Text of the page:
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Mol Microbiol. 1999 May;32(3):449-58.

New insights into the ATP-dependent Clp protease: Escherichia coli and beyond.

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Department of Plant Physiology, University of Umeå, Umeå S-901 87, Sweden.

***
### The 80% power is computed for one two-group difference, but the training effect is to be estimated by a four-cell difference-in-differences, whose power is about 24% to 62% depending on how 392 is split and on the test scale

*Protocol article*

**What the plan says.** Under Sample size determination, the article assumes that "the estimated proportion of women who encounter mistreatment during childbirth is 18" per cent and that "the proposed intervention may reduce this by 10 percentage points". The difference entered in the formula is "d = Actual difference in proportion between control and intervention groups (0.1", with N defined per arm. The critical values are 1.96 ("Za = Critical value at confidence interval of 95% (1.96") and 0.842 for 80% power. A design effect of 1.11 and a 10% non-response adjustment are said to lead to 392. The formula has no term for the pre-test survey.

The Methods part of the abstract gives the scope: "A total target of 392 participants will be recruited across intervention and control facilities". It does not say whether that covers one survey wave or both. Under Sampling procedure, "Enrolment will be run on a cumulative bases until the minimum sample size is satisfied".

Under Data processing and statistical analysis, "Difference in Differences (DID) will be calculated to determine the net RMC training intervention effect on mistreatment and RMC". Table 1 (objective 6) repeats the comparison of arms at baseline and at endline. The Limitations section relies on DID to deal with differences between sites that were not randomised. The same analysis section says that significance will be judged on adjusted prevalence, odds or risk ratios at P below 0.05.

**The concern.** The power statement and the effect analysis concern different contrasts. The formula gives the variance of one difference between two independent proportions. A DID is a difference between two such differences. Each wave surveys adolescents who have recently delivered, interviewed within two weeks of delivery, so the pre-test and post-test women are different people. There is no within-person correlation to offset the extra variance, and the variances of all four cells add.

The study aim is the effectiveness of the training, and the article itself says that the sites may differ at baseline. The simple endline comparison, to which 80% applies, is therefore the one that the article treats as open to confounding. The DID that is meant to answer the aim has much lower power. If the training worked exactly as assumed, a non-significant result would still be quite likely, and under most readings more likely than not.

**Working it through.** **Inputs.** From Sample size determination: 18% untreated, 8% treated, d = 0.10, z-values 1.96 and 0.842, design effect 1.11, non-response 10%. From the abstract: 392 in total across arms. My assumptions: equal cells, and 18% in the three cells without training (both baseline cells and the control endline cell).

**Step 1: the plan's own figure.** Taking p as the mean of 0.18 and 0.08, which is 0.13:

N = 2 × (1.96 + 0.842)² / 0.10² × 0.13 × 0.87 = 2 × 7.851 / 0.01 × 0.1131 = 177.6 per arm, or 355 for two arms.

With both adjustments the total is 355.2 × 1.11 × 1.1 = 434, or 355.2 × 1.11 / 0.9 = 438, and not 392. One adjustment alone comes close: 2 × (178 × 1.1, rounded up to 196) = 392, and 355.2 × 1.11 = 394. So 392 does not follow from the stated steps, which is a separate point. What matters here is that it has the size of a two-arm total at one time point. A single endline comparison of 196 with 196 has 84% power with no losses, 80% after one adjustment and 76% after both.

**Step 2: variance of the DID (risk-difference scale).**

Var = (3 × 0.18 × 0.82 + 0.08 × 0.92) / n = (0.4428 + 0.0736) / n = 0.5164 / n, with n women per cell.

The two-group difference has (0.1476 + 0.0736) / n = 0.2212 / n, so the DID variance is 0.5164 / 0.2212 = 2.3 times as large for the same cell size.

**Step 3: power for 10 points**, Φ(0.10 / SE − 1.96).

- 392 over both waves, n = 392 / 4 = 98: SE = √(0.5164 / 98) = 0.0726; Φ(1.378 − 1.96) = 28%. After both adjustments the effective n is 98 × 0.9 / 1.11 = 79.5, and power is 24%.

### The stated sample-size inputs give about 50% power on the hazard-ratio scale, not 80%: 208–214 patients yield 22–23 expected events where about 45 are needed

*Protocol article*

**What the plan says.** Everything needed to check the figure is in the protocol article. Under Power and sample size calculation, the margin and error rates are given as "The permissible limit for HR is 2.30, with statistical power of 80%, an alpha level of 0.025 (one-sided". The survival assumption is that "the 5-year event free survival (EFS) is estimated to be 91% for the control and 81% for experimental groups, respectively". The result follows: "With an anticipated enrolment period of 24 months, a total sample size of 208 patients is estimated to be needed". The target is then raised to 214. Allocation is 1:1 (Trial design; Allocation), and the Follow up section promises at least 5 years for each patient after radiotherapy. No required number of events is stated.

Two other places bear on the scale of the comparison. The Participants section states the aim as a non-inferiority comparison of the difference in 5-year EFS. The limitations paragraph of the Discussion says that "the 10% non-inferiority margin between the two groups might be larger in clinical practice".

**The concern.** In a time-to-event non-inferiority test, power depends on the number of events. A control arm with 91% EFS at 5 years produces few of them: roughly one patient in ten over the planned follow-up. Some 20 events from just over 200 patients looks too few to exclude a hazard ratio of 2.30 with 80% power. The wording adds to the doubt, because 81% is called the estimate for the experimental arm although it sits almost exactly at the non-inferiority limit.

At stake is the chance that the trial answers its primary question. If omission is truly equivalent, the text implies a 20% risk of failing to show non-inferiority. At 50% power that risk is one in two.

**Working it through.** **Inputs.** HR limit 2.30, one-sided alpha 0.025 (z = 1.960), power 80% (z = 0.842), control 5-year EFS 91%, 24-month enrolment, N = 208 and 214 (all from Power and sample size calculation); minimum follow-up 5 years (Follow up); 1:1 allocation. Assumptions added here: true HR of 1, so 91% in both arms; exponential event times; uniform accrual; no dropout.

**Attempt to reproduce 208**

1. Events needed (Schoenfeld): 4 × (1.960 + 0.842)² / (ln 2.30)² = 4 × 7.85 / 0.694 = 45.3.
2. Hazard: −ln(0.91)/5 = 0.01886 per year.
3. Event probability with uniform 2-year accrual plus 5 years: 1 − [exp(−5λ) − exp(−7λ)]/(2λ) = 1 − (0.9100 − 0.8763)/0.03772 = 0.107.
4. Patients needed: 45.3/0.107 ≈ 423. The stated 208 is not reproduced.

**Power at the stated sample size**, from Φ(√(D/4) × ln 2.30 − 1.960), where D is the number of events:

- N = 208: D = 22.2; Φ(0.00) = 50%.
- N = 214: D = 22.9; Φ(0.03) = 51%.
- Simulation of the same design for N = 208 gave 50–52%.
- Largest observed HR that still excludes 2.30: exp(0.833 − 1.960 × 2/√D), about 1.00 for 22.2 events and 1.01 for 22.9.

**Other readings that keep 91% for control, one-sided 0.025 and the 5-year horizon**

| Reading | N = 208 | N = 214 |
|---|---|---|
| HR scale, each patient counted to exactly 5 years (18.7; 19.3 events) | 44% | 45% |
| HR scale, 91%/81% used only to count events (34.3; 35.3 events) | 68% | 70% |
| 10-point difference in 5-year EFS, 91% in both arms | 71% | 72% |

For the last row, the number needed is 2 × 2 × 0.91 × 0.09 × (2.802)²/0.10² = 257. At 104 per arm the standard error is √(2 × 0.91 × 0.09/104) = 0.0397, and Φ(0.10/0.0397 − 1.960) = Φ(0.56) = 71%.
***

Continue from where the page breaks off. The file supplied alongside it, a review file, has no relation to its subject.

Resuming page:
Proteolysis functions as a precise regulatory mechanism for a broad spectrum of cellular processes. Such control impacts not only on the stability of key metabolic enzymes but also on the effective removal of terminally damaged polypeptides. Much of this directed protein turnover is performed by proteases that require ATP and, of those in bacteria, the Clp protease from Escherichia coli is one of the best characterized to date. The Clp holoenzyme consists of two adjacent heptameric rings of the proteolytic subunit known as ClpP, which are flanked by a hexameric ring of a regulatory subunit from the Clp/Hsp100 chaperone family at one or both ends. The recently resolved three-dimensional structure of the E. coli ClpP protein has provided new insights into its interaction with the regulatory/chaperone subunits. In addition, an increasing number of studies over the last few years have recognized the added complexity and functional importance of ClpP proteins in other eubacteria and, in particular, in photosynthetic organisms ranging from cyanobacteria to higher plants. The goal of this review is to summarize these recent findings and to highlight those areas that remain unresolved.

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